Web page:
Stephen Colbert interviewing Jabari Asim, author of The N Word: Who Can Say It, Who Shouldn't, and Why:
Colbert: First question. Did you want to name the book The N-Word and they said, "No, you have to call it The N-Word"? Or, did you say, "I want to name this book The N-Word," and they assumed you meant, you know, The N-Word, when in fact you meant The N-Word?
Asim: I think I suggested calling it The N-Word and they thought it was a good idea to play it safe and call it The N-Word.
Colbert: OK. This raises another interesting subject to me, is that the N-word has become so anonymous [sic] with the N-word, uh, is saying the N-word pretty much like saying the N-word? Because, I would never say the N-word, but I don't want somebody to think I'm saying the N-word by saying the N-word. You know what I mean? Because I would never say that word that begins with the letter after M.
Is alphabet soup available in different alphabets? Could I buy a pound of Greek or Russian or Cherokee letters? (I'm pretty sure Braille wouldn't work. Sorry, tregoweth, you needn't suggest that.)
Do different brands of alphabet pasta have different frequency distributions? Do some have a Scrabble-like distribution that's useful for spelling out words, while others have about as many Es as Qs?
And yes, I'm totally serious.
The Exchange server's mail file grew to 16GB, causing it to be slow yesterday and dead last night. With a phone call to our consultant, we got it back up within an hour. I'm satisfied that this problem has been nailed, but I'm not going to be a happy geek until we install some sort of NAS for a convenient, fast, and thorough backup. And besides, weren't these "good morning, the mail server's down" days supposed to be over when we shut down the homebuilt PC and 'chose an enterprise-class solution', i.e. drank the Exchange Kool-Aid?
Ah well. At least I can still laugh. And you Unix geeks will laugh when you realize what I just typed in order to confirm that there's really a user called sis (Suncoast Information Specialists) on our web server. Or at least you'll laugh if you're as dirty-minded as I think you are. Béni soit qui mal y pense. (And can any French mavens tell me if béni would have been an acceptable participle in the 1300s?)
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Good thing they didn't ask "Would you like to get a degree that leads to actual employment in your field of study?"...
And how do I know this? Because I just posted this to a mailing list full of systems librarians:
> Years ago it used to be that the true geeks spoke Klingon.
> THAT was an accomplishment. Now we just have to know the HP canon, far
> easier even if we memorize all of the spells.
tlhIngan Hol vIlaDlaH je.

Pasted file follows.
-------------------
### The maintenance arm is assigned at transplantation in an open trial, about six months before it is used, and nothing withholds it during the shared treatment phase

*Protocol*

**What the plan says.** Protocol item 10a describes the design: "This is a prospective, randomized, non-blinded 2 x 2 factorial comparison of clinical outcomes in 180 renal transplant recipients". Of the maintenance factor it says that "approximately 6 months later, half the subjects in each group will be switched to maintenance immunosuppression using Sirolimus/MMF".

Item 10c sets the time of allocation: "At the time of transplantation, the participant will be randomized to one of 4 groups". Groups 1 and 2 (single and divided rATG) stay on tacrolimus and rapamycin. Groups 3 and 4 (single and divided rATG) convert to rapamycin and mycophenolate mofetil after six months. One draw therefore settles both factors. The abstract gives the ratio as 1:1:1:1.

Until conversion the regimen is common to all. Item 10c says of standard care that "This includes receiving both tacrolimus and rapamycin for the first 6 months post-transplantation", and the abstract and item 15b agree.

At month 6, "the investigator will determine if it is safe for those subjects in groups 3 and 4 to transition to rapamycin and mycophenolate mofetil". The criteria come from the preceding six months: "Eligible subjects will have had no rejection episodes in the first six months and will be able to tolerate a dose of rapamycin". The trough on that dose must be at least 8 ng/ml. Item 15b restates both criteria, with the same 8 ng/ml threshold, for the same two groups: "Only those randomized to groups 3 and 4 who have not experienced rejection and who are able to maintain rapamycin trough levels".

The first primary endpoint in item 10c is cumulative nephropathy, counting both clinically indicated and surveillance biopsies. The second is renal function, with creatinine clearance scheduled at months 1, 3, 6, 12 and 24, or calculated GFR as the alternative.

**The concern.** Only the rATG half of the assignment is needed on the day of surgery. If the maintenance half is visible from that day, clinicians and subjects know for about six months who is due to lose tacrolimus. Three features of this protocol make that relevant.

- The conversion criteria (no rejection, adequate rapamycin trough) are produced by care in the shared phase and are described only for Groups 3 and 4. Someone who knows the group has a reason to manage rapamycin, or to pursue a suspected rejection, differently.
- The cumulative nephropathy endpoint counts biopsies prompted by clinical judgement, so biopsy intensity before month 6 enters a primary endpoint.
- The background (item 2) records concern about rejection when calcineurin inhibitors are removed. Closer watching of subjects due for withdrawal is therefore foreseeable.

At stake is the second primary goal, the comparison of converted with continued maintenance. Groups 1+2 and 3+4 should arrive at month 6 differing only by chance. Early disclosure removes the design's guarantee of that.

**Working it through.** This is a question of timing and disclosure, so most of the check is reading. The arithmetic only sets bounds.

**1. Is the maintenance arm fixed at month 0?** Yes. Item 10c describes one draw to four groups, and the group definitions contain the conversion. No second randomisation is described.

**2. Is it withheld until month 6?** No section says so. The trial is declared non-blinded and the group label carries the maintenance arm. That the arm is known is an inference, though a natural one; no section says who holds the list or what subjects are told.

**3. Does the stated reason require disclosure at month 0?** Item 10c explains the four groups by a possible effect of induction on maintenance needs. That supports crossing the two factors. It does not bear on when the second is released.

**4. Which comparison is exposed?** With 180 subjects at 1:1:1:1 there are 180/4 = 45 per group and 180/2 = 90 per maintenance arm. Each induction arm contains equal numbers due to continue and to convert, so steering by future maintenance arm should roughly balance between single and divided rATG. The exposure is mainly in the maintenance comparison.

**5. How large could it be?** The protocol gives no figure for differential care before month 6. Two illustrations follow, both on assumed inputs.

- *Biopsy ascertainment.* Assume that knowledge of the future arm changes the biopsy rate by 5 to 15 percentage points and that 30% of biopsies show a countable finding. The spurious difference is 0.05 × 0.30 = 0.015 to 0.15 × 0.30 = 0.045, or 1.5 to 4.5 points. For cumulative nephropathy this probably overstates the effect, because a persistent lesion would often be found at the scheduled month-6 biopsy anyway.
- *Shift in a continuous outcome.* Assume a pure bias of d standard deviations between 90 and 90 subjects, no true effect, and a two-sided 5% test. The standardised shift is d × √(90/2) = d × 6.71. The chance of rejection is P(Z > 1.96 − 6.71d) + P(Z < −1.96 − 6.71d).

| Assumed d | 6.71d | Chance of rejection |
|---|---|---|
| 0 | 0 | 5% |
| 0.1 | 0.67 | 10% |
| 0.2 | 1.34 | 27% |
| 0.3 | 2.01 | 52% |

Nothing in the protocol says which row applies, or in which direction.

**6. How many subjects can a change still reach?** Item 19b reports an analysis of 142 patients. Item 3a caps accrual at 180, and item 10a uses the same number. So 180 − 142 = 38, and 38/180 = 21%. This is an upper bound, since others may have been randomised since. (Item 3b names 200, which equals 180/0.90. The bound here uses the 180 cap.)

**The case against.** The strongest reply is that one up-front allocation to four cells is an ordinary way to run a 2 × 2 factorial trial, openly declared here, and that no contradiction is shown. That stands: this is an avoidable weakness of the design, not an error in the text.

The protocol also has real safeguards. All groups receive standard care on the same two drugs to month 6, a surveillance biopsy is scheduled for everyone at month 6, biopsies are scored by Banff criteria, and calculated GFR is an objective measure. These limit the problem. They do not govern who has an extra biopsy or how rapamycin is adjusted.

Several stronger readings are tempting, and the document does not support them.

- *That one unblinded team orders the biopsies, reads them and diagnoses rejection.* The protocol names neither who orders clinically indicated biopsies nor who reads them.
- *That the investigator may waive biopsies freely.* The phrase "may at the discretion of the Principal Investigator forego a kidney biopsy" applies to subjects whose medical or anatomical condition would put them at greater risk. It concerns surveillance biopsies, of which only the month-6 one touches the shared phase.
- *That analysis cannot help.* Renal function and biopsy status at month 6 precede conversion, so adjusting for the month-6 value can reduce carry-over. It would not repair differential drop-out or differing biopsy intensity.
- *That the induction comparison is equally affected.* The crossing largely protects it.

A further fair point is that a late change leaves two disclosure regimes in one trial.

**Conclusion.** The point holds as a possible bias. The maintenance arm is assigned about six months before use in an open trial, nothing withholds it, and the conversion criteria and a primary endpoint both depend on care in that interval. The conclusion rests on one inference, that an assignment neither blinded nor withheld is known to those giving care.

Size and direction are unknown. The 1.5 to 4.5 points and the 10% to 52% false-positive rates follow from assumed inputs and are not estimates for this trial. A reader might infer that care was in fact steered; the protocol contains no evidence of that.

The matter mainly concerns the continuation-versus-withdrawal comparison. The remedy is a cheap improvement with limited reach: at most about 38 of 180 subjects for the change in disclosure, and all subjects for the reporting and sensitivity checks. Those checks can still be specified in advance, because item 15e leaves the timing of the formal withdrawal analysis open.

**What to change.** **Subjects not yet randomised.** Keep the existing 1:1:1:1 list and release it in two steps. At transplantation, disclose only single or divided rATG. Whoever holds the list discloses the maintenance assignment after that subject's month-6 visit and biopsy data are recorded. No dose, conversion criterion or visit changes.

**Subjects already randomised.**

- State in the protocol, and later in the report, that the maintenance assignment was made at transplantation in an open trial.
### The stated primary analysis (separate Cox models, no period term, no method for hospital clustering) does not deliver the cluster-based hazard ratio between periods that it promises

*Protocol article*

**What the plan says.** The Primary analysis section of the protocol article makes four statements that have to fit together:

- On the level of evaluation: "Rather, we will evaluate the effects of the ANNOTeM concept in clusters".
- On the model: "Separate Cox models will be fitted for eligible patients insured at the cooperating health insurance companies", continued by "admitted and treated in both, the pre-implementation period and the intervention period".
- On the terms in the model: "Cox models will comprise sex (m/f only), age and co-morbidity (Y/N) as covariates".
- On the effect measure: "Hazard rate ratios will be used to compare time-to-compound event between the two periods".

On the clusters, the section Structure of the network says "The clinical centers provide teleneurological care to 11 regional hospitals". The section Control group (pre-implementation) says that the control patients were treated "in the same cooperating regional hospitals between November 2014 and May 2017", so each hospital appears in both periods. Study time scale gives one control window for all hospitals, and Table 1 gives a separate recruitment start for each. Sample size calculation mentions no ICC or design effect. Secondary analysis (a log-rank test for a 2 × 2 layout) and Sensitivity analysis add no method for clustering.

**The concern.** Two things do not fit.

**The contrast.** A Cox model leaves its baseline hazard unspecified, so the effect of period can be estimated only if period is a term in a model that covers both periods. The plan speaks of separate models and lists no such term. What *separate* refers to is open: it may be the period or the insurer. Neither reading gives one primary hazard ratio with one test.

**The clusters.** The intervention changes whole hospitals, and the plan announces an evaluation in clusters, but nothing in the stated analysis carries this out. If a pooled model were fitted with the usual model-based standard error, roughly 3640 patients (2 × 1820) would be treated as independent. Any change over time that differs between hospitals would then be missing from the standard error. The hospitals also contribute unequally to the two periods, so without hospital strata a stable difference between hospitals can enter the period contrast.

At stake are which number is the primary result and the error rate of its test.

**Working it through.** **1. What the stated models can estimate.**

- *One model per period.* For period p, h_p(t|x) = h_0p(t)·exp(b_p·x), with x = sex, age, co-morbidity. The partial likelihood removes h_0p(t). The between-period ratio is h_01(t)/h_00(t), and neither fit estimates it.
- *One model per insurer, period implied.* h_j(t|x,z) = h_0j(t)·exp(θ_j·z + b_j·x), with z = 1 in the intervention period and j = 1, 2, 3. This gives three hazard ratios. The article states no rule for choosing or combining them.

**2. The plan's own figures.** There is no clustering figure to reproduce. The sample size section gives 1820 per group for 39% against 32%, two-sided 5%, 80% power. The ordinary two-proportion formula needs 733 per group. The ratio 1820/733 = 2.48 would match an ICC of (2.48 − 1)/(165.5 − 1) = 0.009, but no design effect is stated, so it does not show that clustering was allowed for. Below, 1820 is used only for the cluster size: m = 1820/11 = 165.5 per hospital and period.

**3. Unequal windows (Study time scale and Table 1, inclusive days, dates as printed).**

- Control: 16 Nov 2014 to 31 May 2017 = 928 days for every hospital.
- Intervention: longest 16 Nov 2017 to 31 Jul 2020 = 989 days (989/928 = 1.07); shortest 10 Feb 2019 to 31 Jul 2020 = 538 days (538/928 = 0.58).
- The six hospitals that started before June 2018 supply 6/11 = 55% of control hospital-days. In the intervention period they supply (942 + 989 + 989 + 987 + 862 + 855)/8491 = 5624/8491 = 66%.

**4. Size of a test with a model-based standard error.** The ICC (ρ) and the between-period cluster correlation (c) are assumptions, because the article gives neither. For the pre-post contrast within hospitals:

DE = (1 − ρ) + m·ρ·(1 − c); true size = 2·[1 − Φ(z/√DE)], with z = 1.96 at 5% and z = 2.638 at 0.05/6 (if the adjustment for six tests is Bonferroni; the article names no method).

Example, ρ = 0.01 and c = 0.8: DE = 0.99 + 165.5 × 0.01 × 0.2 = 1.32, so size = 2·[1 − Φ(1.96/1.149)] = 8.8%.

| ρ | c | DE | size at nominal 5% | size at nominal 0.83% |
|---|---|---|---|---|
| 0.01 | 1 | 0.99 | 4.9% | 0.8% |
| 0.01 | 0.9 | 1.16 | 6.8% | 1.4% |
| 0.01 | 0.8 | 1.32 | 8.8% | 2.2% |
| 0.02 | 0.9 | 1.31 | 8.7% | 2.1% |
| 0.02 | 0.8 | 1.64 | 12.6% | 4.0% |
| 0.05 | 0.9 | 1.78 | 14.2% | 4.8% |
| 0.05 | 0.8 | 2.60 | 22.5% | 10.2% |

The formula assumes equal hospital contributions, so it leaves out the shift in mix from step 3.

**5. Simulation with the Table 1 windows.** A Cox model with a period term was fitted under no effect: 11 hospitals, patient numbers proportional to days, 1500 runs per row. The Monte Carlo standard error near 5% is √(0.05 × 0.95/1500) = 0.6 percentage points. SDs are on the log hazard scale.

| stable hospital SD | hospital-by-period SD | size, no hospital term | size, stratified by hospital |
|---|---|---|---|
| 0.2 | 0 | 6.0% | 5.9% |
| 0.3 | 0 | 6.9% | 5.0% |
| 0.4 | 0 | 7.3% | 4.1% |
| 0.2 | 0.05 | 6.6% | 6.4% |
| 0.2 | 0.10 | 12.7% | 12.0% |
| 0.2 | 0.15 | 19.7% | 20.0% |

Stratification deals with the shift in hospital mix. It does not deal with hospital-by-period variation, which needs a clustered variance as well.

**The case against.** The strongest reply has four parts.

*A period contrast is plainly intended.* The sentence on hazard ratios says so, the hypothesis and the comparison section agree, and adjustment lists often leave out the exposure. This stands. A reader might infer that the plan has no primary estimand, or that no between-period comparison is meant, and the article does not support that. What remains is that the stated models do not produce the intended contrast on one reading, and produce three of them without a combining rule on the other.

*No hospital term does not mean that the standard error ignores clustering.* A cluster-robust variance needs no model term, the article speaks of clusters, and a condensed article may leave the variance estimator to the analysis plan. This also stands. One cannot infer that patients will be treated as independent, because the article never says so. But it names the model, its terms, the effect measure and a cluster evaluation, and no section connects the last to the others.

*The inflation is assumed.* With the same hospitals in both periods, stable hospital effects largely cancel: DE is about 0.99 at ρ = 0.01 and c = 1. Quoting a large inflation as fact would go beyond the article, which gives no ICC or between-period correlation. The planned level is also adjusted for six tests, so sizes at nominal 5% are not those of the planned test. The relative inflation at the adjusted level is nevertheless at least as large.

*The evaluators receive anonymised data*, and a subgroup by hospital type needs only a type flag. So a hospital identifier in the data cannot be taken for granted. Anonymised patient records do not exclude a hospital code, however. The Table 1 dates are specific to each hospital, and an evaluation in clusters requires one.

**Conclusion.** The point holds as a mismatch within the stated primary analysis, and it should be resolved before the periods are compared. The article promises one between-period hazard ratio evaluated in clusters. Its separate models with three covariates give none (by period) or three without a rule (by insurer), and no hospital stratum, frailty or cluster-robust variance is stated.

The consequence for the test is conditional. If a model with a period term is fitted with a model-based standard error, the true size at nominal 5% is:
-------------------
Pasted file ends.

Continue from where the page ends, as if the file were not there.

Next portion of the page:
("The spelling check was stopped before it finished. Do you want to send
Sadly, it's a lie. I had to look it up. jIquvHa' jay'. I think that means "I have no honor", but it's quite possible that I just ordered a qagh omelet, hold the qagh.
I made a lot of suggestions, since I'm a linguistics geek. For example:
In English and other left-to-right writing systems, it makes sense to offer links like this:
Phrases like "You are logged in as " assume that the user's name should come at the end of the sentence. But in some languages, you can't just translate one phrase and follow it with a name, you have to embed the name into the phrase: in the name of Ben Ostrowsky are you logged in. And that's ignoring the languages in which "you are logged in" might be worded slightly differently if the user is male.
And then there were the non-linguistic suggestions like "Hey, if you give us an Export/Import function, then we can share our translations with each other without having to retype all these phrases one at a time."
The presenter said that they obviously need someone like me working for them, and said he knew of a house for sale in the vendor's hometown. I'll stay in touch with them about the idea, since we'll be moving when Jodi picks her next school. Since they already have offices all over the place, they probably would allow telecommuting, especially if my job would involve interviewing native speakers to make sure that we get things translated properly. (You don't want to translate that "Home" link as "Casa", for example. The Spanish equivalent means "main page".)
Some sort of winter-wonderland cocktail hour is starting soon. I saw them setting up Christmas trees, pastel castles, and the like inside the main ballroom. I'll go check it out to get some good pictures and use my free drink ticket. After that, I'll probably go to sleep early. There's a walking tour of Loring Park that meets at 6:30am, and if my knee's up to it, I want to see if I can find the Loring Park Micro geocache.
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I couldn't have done it without zhongwen.com. The trickiest bit was realizing that 乐 is the Simplified Chinese version of 樂.